Indian Journal of Neurosurgery 2016; 05(02): 075-083
DOI: 10.1055/s-0036-1592099
Original Article
Thieme Medical and Scientific Publishers Private Ltd.

Surgical Treatment of Thoracic Myelopathy Secondary to Ossification of Ligamentum Flavum

Rajnish K. Arora
1  Department of Neurosurgery, All India Institute of Medical Sciences, Rishikesh, Uttarakhand, India
Manish Jaiswal
2  Department of Neurosurgery, King George Medical University, Lucknow, Uttar Pradesh, India
Radhey S. Mittal
3  Department of Neurosurgery, Sawai Man Singh Medical College, Jaipur, Rajasthan, India
Poonam Arora
4  Department of Anesthesiology, SMS Medical College, Jaipur, Rajasthan, India
5  Department of Anaesthesiology, HIMS, Jolly Grant, Dehradun, Uttarakhand, India
› Author Affiliations
Further Information

Publication History

24 April 2016

29 July 2016

Publication Date:
25 August 2016 (online)



Objectives We retrospectively studied the risk factors, clinical manifestations, radiological aspects, surgical treatment, and prognostic factors in 143 patients of thoracic ossification of ligamentum flavum (OLF).

Methods A total of 143 patients who underwent surgical treatment for thoracic myelopathy secondary to OLF between 1989 and 2010 were studied retrospectively. Preoperative and postoperative neurological data were reviewed and the correlation between the variables of patient characteristics, preoperative duration of symptoms, preoperative neurological status, and the functional outcome were analyzed. The male to female ratio was 1.5:1. In total, 114 patients (79.72%) were in the 4th to 6th decade of life. Only two cases (1.4%) were of less than 20-year age group. The lower thoracic region (D9–D12) was most commonly affected (61.5%). Four patients had long segment involvement (≥7 levels) and eight patients had two separate levels of involvement. Associated fluorosis was observed in 32 patients (22.37%). All patients underwent wide decompressive laminectomy with medial one-third facetectomy and OLF was resected. The part of dura adherent to OLF or calcified is also removed with it and duroplasty done if required. The average follow-up was 5 years.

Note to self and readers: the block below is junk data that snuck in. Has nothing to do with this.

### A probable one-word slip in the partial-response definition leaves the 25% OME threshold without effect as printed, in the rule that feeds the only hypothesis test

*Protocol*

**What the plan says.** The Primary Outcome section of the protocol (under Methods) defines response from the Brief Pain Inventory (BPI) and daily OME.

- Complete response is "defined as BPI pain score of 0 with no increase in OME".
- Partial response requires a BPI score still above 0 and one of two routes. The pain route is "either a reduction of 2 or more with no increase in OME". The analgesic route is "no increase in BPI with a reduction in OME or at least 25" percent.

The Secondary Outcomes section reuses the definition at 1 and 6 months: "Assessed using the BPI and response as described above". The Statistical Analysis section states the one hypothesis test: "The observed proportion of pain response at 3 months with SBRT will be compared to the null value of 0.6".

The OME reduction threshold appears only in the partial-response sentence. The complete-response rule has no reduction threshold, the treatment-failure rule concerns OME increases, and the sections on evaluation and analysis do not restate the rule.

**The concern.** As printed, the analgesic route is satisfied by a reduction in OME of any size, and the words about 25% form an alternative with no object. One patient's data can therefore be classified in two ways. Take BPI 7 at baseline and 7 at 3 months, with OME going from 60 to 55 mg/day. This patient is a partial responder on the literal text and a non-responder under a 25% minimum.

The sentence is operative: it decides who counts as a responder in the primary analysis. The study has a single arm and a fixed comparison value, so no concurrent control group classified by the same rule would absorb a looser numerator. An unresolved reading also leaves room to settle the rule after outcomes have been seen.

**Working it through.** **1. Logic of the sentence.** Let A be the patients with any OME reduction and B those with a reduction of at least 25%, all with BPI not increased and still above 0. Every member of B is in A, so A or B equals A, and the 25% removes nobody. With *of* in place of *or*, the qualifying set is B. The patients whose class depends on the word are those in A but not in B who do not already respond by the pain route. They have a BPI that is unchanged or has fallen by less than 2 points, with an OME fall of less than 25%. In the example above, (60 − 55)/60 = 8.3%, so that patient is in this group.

Outcome In all, 86 patients (60.13%) were able to do their job with mild neurological deficit such as spasticity and impairment of joint position sense. Twenty-eight patients (19.58%) were back to some job with limitation but were independent for their routine work. Sixteen patients (11.18%) improved but still required help for their routine work while thirteen patients (9.09%) were bed-ridden at last follow-up. Most common complications observed were cerebrospinal fluid leak (7.69%), neurological deterioration (8.39%), and infection (4.89%). Five (3.4%) patients required second surgery for ossification at other level during follow-up.